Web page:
PTSD: Things that are automatic; Worry

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Pinterest: Zachary Phillips

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Worry.

Worry starts way before thought for me. I know the reasons, know that severe trauma in childhood impacts our genes and undeveloped brain.

My mind worries subconsciously. I have observed it, felt how even in happy times, I never felt safe or free.

I guess it stems from the inevitability of being a prisoner, I could not escape my father, I was trapped, isolated, helpless.

My father told me athletically I needed to be twice as good as everyone else, so no one would question him as coach.

With his constant criticism, this mantra evolved into I need to be twice as good as others just to be normal. Adding to this, school brought ridicule from having a big nose.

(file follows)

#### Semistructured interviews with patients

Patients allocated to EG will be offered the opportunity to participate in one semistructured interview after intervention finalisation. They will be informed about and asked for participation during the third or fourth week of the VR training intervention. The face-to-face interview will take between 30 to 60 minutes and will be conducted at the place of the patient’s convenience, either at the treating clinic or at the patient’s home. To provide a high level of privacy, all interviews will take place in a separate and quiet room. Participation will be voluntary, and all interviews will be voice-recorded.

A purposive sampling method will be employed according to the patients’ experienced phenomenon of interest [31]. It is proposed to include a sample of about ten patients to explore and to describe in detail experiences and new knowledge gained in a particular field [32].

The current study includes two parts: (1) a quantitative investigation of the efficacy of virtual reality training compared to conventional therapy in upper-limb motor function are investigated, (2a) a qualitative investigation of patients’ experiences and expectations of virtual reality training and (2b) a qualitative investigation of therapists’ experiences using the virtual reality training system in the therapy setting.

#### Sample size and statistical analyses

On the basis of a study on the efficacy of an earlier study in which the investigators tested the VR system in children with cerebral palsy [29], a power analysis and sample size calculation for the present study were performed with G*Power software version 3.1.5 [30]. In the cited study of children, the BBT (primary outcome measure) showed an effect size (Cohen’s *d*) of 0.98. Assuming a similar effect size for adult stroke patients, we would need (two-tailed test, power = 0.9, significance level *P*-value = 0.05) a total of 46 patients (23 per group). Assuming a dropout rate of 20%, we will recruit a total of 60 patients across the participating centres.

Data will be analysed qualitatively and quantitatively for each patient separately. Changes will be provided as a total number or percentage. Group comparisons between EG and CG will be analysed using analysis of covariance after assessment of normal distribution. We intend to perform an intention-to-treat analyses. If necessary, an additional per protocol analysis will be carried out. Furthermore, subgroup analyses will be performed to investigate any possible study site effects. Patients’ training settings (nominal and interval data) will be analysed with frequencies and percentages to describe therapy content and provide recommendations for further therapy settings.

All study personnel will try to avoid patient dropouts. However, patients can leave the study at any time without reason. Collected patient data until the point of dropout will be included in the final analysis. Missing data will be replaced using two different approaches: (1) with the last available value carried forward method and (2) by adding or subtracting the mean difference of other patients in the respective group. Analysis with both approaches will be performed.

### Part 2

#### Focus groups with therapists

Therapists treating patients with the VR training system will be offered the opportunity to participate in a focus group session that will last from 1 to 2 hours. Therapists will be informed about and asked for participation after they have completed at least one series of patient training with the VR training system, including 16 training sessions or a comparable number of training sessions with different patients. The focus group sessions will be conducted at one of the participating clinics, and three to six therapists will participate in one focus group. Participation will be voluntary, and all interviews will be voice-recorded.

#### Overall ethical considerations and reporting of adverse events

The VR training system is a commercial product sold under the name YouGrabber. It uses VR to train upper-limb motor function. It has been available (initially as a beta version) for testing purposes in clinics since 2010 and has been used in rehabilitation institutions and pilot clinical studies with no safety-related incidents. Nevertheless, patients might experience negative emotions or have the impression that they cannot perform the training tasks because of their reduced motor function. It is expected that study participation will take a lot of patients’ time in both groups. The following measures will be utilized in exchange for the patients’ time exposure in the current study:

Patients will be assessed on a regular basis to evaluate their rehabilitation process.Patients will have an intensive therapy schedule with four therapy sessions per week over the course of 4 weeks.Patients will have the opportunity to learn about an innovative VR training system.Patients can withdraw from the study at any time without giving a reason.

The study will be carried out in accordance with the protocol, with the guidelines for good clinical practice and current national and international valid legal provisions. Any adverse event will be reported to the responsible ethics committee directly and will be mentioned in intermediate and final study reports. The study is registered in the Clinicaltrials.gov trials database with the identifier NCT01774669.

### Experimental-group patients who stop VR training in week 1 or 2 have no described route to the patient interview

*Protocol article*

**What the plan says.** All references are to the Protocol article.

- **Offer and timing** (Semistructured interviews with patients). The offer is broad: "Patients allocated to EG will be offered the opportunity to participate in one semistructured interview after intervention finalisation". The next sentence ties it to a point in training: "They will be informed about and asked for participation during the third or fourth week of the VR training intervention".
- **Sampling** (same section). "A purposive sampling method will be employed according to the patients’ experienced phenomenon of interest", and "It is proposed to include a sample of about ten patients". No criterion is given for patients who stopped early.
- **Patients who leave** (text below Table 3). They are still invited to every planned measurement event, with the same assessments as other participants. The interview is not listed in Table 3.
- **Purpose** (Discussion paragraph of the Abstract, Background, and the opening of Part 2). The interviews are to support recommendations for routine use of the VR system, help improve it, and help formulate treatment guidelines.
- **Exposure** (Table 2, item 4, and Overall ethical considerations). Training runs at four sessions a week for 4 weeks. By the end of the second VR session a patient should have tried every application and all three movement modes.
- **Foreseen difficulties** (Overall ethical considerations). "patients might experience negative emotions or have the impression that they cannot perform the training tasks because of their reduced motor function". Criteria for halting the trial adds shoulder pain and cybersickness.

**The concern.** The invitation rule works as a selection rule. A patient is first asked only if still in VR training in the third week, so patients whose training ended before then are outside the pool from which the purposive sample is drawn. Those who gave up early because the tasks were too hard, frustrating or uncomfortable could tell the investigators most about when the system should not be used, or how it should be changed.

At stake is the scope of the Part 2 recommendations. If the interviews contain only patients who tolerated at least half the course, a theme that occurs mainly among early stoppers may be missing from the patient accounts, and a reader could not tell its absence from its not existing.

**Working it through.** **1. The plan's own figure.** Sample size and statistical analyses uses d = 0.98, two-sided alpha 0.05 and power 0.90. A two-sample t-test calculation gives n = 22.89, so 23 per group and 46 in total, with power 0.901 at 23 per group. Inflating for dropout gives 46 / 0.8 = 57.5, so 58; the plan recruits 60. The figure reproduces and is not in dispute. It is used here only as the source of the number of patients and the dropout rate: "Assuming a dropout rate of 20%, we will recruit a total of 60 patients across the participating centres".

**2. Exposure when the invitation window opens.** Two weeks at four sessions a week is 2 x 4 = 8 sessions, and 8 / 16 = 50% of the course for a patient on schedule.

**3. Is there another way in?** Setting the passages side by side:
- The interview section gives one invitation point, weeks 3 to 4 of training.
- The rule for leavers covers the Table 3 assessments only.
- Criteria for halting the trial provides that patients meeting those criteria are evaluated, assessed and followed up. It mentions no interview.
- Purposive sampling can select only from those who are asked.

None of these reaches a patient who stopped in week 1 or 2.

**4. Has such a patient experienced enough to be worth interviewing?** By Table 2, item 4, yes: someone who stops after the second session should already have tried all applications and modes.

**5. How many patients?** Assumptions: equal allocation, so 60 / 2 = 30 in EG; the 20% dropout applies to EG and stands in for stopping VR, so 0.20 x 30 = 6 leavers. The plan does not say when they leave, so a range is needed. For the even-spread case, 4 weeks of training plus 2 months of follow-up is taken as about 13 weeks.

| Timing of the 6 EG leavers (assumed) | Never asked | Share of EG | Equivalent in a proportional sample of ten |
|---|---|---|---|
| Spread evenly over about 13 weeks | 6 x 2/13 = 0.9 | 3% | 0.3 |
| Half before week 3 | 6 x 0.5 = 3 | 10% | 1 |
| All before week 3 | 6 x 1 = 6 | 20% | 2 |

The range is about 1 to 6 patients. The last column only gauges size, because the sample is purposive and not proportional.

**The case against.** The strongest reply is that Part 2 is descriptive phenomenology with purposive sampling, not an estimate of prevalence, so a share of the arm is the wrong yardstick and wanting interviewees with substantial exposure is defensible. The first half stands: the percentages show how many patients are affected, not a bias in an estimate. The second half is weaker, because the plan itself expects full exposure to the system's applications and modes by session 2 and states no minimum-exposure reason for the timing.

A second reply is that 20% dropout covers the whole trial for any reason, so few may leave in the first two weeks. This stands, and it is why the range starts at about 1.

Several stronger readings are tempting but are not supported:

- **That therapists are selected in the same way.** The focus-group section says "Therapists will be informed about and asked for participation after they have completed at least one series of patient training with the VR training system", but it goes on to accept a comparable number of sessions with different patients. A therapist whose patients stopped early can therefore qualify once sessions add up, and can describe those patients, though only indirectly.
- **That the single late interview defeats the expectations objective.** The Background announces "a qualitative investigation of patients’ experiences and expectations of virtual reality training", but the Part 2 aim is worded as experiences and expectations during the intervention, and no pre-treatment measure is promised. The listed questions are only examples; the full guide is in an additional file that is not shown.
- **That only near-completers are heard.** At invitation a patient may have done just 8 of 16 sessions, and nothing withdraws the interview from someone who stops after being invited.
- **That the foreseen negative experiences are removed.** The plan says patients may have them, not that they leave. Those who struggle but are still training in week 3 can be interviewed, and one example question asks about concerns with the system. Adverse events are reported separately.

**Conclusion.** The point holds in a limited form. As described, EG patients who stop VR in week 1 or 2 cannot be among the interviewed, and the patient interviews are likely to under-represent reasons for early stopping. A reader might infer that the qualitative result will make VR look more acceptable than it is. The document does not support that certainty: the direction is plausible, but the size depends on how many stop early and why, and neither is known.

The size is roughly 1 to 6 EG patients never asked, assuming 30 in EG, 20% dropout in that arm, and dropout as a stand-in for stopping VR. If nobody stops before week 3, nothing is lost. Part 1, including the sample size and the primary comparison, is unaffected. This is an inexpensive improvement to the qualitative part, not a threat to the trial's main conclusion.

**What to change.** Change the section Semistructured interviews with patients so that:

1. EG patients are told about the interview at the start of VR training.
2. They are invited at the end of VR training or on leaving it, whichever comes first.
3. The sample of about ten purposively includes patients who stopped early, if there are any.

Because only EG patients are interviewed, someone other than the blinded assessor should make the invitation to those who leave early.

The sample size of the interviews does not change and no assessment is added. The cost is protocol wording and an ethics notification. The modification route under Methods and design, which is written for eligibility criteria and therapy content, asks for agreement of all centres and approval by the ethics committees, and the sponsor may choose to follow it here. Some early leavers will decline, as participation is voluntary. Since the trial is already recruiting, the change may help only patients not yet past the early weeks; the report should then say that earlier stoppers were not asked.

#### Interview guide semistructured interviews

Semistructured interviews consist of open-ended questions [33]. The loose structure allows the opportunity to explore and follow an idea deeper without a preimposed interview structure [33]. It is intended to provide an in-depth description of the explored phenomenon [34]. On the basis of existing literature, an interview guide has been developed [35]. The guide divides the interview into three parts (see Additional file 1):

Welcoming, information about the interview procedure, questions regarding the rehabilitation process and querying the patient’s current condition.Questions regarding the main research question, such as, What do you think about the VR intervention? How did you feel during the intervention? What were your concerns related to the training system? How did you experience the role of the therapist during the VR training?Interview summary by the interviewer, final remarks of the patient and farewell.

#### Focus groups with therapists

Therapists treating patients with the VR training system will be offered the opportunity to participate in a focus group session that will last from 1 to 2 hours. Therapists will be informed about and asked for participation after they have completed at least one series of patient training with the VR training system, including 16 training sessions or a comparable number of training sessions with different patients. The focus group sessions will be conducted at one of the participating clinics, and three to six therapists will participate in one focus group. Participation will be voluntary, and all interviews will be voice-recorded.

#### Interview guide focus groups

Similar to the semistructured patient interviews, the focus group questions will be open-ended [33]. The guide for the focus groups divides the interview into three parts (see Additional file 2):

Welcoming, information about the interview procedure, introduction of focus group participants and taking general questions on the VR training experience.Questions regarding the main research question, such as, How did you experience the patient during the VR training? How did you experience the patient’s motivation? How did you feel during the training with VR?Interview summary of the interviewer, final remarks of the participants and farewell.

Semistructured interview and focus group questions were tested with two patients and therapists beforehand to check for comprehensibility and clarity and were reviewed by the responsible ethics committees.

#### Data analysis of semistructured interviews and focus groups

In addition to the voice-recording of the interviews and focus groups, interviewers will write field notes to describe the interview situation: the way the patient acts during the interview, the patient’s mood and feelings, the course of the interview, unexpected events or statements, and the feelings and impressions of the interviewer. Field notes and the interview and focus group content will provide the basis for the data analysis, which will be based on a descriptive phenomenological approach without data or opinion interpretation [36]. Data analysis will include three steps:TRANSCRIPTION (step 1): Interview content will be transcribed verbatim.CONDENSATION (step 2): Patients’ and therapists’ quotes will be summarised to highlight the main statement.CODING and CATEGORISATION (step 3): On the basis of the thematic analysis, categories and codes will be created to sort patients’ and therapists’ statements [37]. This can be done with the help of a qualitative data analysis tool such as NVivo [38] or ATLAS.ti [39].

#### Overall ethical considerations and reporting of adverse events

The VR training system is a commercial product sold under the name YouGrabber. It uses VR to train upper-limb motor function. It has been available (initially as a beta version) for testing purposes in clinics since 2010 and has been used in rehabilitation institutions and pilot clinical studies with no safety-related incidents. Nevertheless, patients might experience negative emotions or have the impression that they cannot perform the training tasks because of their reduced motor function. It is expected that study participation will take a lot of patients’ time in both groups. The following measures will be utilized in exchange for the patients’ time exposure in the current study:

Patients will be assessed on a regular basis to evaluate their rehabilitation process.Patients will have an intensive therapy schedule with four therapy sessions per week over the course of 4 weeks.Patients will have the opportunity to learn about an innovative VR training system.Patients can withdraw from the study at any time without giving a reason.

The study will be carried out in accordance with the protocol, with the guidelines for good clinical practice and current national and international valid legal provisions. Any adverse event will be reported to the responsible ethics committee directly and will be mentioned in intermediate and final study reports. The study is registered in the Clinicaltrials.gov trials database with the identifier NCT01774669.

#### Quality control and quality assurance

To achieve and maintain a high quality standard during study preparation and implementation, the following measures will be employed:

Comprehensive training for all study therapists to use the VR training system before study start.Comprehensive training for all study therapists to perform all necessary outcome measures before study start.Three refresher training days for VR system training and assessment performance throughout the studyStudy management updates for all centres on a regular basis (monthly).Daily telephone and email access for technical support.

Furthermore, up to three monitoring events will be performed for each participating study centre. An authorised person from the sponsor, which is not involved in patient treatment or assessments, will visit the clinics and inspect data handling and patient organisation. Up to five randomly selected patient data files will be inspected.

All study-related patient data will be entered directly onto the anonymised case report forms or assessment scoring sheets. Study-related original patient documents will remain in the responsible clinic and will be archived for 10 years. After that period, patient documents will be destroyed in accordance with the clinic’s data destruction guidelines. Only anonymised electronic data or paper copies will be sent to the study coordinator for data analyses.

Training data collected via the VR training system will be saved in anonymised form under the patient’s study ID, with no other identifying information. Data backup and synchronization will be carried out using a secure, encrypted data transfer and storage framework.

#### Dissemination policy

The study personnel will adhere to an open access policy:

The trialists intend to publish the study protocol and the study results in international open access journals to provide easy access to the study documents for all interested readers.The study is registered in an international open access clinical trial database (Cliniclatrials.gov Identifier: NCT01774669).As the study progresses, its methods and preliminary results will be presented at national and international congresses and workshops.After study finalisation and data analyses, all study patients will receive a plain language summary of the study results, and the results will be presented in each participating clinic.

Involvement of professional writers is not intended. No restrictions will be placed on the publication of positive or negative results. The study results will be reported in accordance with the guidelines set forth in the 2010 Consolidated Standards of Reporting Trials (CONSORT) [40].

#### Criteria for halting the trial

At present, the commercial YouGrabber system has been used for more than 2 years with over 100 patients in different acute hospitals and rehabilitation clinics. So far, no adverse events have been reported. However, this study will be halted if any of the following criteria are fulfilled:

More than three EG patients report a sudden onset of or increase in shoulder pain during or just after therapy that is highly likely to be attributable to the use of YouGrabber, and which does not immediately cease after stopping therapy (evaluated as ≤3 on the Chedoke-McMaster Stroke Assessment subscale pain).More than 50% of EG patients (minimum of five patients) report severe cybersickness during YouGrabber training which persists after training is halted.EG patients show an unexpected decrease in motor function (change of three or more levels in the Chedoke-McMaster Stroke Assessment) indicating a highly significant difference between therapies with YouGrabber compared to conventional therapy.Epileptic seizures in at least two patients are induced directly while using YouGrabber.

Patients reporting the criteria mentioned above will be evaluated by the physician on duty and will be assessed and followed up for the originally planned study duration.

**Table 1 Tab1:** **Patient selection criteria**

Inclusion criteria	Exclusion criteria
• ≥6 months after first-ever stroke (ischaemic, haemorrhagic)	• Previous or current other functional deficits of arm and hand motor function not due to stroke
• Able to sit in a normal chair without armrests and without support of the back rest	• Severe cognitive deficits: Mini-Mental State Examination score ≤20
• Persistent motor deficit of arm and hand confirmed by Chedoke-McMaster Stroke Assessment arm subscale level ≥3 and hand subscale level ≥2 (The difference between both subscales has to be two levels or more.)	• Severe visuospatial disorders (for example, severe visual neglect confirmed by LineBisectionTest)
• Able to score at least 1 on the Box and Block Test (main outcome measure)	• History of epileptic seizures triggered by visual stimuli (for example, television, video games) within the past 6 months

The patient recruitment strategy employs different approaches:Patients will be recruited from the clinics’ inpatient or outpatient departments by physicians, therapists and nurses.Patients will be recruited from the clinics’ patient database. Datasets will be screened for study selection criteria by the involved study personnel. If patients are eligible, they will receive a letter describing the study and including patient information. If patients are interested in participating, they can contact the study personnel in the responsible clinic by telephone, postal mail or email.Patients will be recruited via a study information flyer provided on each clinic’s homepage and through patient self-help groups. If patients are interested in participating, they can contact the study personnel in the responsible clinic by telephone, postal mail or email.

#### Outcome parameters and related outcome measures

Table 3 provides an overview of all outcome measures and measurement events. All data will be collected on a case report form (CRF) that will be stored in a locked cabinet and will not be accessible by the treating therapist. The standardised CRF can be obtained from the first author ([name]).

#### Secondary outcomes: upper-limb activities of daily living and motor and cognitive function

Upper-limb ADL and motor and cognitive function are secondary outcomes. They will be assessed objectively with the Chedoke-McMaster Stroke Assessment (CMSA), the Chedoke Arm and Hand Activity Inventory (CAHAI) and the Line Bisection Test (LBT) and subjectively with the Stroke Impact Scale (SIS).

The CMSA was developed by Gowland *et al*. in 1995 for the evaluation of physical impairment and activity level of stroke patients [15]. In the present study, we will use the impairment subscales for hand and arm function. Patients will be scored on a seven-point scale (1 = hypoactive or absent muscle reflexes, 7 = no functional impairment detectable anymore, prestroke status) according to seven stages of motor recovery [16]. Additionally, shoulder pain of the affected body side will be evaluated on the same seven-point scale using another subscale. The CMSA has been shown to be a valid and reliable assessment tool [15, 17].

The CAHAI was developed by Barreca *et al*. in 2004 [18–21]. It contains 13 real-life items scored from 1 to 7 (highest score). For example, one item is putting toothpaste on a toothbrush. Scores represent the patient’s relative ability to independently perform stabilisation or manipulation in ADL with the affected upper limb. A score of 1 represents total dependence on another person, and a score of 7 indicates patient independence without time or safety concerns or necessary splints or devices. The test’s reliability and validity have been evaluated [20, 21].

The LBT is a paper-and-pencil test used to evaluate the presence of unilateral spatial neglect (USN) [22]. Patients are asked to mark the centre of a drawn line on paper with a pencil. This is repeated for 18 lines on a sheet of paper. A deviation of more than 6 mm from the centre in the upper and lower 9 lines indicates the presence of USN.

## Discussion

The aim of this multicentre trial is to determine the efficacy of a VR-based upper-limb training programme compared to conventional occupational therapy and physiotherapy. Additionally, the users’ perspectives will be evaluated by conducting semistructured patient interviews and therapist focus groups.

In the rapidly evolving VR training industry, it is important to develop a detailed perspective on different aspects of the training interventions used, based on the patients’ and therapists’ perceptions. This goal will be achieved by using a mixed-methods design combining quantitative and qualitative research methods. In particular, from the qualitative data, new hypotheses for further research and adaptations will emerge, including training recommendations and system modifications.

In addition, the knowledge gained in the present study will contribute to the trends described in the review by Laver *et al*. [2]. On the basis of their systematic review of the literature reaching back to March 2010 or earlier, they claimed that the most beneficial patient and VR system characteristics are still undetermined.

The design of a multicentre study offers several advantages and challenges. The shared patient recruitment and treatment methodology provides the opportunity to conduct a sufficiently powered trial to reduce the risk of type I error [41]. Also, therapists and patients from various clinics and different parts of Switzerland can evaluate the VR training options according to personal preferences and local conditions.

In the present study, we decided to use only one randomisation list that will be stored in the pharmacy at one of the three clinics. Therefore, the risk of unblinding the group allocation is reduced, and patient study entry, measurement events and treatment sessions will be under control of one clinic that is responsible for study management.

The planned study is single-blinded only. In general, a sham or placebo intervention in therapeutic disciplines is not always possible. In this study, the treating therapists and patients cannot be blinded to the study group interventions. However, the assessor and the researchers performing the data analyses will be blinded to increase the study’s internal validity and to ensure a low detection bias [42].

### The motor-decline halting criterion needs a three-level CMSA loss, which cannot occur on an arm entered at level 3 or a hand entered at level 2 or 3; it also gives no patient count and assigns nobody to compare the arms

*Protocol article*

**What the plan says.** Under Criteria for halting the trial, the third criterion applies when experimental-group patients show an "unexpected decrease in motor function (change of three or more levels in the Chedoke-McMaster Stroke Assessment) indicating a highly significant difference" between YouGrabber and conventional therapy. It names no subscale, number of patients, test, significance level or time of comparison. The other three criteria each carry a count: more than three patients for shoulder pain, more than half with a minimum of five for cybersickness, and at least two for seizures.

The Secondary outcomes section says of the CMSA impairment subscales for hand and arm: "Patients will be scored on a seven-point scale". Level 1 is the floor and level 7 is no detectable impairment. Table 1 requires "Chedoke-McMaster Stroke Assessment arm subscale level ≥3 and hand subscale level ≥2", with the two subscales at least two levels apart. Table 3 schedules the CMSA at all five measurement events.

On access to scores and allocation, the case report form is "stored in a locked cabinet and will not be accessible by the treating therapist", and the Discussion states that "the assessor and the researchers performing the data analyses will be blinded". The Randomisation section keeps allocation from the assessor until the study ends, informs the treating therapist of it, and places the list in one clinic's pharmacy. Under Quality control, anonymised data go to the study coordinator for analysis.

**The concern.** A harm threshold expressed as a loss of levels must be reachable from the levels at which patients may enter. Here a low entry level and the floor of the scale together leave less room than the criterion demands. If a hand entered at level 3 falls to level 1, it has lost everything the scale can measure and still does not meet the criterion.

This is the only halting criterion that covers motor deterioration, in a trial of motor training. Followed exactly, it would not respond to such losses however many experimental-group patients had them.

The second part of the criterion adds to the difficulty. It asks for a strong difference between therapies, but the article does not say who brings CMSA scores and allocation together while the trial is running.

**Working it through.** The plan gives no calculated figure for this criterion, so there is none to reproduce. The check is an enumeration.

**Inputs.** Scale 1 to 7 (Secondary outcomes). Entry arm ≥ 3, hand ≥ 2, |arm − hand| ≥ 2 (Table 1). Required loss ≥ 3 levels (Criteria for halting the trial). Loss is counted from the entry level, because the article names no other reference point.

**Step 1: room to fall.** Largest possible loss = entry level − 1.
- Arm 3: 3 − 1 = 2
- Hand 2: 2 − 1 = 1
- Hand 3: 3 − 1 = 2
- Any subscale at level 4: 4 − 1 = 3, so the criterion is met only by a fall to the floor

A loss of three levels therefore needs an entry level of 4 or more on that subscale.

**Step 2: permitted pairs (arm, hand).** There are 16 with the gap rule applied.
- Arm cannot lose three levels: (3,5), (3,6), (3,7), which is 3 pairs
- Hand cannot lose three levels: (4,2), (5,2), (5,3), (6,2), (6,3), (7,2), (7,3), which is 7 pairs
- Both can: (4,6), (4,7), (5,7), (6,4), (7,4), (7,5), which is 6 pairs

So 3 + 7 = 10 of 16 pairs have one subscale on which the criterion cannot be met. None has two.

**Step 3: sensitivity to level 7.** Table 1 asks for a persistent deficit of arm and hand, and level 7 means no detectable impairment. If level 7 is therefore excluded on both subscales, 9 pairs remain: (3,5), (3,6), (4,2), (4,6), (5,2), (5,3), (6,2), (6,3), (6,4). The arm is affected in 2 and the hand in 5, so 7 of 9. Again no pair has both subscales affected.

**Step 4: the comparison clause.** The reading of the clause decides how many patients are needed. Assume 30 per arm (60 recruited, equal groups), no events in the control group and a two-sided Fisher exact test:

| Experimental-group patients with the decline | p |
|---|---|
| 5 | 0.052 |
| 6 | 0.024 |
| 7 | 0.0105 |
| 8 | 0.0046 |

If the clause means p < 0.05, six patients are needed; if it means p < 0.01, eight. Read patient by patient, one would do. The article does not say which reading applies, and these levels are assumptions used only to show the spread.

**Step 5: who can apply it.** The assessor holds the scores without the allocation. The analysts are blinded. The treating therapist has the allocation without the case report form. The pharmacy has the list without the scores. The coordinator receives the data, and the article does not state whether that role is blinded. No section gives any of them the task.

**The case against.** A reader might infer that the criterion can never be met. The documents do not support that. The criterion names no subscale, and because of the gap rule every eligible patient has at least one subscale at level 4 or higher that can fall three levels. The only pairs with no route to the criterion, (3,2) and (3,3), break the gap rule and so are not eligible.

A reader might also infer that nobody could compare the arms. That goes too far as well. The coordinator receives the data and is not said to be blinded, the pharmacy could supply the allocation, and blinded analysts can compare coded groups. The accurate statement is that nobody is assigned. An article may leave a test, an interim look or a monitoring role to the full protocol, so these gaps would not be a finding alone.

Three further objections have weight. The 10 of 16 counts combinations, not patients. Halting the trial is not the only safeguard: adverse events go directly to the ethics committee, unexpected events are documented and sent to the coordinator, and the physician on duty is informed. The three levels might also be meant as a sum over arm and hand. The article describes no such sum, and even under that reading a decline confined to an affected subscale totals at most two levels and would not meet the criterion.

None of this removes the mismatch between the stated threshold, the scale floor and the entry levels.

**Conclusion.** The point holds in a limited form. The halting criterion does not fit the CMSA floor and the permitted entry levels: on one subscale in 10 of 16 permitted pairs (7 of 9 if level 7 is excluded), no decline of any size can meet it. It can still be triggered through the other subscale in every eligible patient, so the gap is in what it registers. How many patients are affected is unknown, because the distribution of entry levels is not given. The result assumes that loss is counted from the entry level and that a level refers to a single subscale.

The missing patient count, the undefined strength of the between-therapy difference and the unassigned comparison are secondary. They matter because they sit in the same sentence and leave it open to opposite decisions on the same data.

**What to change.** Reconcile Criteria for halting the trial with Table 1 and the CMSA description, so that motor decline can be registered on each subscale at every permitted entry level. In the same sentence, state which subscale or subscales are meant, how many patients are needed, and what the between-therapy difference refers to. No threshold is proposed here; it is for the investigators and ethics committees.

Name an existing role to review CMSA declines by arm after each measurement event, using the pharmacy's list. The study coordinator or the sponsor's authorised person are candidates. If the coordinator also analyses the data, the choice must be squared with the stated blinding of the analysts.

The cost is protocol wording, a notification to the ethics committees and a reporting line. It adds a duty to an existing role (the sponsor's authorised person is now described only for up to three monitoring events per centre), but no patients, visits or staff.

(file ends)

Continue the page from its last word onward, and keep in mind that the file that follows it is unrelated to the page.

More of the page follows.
Nowhere was safe and free in childhood.

I tried to be perfect everyday. It was the only way I could survive.

That is immense pressure on an extremely unworthy kid.

Worry was always close, always percolating, always with a level of hypervigilance, on guard, life was never safe.

In childhood my worries were accurate, and every week there would be violent beatings and criticism.

When my PTSD is active, danger is alive, close and worry becomes acute.

My work, my goal is twofold. First unplug worry when it surfaces, second change the subconscious patterns.

Exploring my inner world has revealed a mind that is partially hijacked from PTSD.

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2 responses to this post.

  1. Posted by rudid96 on April 18, 2021 at 4:10 pm

    Mindful Marty, my CPTSD kicked in big time. Experienced triggers that activated my full “danger” response. Now back in the mix of life.
    Cannot find the previously given email to respond to you.

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